• If you want to have an internal discussion about the thread away from the customer channel you can post a thread to the triage channel (currently #team-customer-success).

  • Try and close conversations once resolved, so we can track MTTR for our high priority customers.

Community questions

At the end of every page in the docs and handbook is a form where visitors can ask questions about the content of that page. (These questions also appear in the relevant category in the PostHog community.)

Community questions appear in Zendesk.

Answering questions

When a question is posted, it'll appear in Zendesk with a direct link to the question. A notification is also sent to the #community-questions channel in Slack. (You can also receive notifications about specific topics in your own small team's Slack channel. Ask the Website & Docs team for help in setting this up if you like.)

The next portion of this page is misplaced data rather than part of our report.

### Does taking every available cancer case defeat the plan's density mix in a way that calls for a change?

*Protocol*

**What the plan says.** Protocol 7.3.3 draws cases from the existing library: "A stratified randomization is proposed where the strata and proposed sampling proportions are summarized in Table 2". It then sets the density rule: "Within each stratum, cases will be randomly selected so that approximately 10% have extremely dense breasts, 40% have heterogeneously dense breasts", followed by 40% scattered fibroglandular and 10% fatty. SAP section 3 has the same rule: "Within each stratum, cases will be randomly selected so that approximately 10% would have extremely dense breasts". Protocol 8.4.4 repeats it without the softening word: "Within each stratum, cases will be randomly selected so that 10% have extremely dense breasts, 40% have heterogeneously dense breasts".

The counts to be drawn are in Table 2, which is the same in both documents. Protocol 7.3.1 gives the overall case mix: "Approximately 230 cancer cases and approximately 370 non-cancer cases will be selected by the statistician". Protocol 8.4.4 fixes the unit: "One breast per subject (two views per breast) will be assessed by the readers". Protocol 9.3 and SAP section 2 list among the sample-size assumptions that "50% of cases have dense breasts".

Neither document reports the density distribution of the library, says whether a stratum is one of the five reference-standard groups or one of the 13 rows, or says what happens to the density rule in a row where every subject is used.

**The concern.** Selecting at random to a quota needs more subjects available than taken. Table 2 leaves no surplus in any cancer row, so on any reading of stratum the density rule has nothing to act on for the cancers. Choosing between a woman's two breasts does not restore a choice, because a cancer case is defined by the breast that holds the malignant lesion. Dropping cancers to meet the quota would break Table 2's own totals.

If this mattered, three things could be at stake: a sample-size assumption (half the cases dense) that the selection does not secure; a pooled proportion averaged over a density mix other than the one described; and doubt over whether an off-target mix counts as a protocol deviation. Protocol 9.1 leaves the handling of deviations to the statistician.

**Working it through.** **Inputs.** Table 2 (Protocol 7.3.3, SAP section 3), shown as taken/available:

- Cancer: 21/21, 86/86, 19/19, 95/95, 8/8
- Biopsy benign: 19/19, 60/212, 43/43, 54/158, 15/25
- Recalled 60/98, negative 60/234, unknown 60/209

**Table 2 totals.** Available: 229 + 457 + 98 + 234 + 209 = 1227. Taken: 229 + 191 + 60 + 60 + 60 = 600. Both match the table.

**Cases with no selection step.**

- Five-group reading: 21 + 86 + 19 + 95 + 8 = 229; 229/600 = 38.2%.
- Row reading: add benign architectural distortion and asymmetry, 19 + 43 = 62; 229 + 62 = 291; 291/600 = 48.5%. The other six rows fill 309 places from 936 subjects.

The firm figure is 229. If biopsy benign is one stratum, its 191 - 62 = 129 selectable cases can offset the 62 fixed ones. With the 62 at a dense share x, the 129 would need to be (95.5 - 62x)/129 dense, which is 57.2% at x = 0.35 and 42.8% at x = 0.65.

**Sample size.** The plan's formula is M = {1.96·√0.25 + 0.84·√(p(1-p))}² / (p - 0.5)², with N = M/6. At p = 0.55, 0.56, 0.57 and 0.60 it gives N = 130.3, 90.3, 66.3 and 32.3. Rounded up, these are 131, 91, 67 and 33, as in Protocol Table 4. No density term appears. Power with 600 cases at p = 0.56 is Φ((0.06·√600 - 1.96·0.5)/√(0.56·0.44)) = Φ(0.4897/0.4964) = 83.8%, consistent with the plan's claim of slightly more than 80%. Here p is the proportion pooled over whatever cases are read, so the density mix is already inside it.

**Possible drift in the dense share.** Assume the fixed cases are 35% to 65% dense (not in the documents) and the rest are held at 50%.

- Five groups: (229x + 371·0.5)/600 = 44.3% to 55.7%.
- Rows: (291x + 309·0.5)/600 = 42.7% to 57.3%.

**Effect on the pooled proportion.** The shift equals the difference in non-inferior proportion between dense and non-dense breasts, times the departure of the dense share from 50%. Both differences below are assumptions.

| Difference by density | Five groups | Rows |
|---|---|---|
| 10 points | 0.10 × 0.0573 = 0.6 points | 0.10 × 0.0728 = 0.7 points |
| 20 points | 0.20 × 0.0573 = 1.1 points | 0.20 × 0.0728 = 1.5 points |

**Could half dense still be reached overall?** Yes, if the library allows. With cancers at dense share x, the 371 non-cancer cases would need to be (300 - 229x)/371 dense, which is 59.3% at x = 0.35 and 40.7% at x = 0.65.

You can answer a question directly on the page where it was asked. When a reply is posted, the person who asked the question will receive an email notification. (Important: Don't reply to community questions directly from Zendesk.)

The first time you answer a question, you'll need to create a community account. (You'll be prompted to do this after answering a question, as posting/responding requires authentication.)

Ask in #team-website-and-docs to be upgraded to a moderator. This will also give you access to moderator controls available for each question.

Note: The community currently uses a separate authentication system from PostHog Cloud. There are plans to support other types of authentication so a visitor doesn't have to create a separate account for asking questions.